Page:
who your character is. And that will determine what they do. And what they do will determine, in part, how they relate to other characters.

Finding out what a character desires and why will help your student get to the heart of their character, and that will help them find their character’s place in the story.

(These are just a few thoughts to get you started as your child continues to develop their characters.
A Pirate’s Guide has more detailed explanation and exercises to really dig into the Act of Villainy in exercise #10, and what your character wants in exercise #17).


Finding Your Focus

This week in my daughter’s short story class, they are to choose a story focus. In the case of her curriculum, I understand “story focus” to mean what the author focused on in order to make this a short story, and not a long one. But what does that really mean?

It’s a great question, because regardless of the length of the story, an author has to have a focus, which gives them guidelines (and boundaries) for making decisions about what is included and what it is not. This is important if one wants to write a good story. This is particularly necessary if one is writing a good short story.

In one sense, this is related to theme. If the theme of your (short) story is love, then you will choose to focus the attention of the reader onto those details and moments that illuminate that theme, and you will (sadly) have to let go of other ideas that would distract from it. Choosing a story focus requires that she decide how the author make a conscious choice to define what their story is about, and stick to it. It’s not easy.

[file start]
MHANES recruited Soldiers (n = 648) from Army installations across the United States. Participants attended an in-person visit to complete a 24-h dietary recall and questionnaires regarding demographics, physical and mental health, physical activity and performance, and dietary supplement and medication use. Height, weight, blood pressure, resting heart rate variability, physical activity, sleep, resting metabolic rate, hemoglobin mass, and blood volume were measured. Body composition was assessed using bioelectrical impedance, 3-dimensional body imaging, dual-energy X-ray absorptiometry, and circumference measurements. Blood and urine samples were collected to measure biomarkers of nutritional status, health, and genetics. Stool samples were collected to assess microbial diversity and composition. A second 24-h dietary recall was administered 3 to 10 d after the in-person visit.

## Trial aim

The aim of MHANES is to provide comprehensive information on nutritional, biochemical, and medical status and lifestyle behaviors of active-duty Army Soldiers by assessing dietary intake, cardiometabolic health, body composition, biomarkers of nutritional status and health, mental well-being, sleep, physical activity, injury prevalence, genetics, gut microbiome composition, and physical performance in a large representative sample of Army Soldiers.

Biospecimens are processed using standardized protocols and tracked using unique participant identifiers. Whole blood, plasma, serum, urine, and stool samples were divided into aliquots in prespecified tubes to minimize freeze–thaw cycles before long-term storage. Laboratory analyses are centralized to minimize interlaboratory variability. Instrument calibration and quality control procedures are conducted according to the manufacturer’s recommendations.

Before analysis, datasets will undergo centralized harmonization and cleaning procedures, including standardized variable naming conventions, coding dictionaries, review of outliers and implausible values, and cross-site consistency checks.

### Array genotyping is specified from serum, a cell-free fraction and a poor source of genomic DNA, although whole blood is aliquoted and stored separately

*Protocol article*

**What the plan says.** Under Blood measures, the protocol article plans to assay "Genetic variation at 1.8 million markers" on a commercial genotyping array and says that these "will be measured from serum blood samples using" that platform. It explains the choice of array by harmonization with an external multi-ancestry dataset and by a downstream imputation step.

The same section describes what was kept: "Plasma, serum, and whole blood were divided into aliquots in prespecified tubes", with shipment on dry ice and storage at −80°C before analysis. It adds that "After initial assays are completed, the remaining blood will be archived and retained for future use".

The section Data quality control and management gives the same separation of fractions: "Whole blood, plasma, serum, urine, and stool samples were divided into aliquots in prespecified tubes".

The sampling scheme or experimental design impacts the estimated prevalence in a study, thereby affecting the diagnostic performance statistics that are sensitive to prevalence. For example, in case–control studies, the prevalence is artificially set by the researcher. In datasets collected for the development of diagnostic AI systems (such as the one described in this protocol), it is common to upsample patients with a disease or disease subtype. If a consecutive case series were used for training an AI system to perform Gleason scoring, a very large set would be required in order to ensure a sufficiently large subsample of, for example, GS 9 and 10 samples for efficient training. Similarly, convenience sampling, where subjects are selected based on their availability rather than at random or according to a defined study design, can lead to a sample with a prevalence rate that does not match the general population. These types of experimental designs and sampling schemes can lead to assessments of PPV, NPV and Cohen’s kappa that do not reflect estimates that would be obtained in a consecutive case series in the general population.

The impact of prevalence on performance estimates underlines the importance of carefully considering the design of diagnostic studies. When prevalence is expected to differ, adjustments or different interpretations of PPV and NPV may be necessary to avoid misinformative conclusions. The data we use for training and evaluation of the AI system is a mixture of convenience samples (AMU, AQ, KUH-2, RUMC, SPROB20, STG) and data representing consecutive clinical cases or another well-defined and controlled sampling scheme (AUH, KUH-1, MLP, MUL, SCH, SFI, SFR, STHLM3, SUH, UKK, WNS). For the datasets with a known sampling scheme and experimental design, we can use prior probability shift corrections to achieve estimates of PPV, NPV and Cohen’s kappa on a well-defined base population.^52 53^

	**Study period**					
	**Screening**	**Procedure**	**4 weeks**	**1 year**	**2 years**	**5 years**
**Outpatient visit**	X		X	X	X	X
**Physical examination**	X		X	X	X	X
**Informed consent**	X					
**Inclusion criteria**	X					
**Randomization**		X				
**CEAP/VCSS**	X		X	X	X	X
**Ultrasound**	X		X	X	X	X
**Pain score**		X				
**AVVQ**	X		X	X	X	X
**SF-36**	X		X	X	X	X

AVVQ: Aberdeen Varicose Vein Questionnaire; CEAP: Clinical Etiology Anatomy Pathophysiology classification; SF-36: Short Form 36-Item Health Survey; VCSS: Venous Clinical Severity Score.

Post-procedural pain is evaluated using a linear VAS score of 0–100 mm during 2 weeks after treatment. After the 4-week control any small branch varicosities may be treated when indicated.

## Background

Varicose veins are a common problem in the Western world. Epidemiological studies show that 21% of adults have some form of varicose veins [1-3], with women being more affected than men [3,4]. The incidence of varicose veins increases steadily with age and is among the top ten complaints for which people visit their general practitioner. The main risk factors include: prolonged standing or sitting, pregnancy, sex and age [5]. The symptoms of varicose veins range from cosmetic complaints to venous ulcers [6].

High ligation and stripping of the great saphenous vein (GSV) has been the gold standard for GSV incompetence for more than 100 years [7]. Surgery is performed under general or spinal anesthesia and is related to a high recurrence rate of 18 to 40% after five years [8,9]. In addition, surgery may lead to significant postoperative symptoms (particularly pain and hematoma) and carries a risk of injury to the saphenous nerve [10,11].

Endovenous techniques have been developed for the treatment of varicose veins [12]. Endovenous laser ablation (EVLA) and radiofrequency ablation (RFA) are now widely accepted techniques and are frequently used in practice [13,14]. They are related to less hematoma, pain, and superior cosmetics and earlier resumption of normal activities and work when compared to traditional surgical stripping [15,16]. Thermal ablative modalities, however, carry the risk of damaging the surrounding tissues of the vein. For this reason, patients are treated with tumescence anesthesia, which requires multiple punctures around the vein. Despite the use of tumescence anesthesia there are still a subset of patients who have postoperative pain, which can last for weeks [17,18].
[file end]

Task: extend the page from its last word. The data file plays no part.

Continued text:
As always, helping our child find their story focus will require helping them brainstorm and make decisions based on what they care about. Asking questions can help them think of different ways this can happen, without imposing our own thoughts onto their story. Our student needs to choose how she is going to express the story focus - what she will focus on in order to tell the story. Will it be a single character? Or group of friends? A family or a town? Will it be the setting? Will it be a single event? A moment in time? Or all the little events that led up to a single, important moment? Once we ask these questions, the next task is making the decisions - which of these will help the story stay in focus and not go down a rabbit hole?

As they make these choices, their story will become more focused and have more meaning and value.


How to Choose

Let’s say your child needs to write a short story for class. They’ve brainstormed a bit, and now they have to choose ONE story from their brainstorming sessions. For some kids, this is simple - they only managed to brainstorm one or two stories, and one made sense, they pick, and voila, they are off. For others, this produces an entirely new set of anxieties!

So, how do you pick ONE story idea to write about? You (well, your student) should choose the story idea that interests them the most. There isn’t a right or wrong answer. Your student will be living with this story for however many weeks it takes to write the story, so the most valuable thing is that they care about their story.

Yup, that’s it. They pick a story idea they care about - that interests them, that they want to think more about, find out more about, play around in. It doesn’t matter if, at this stage, it doesn’t make sense, or isn’t a “complete” idea, or anything. Have them look at their story ideas, and find one that they want to spend the next ten weeks with. And go with it!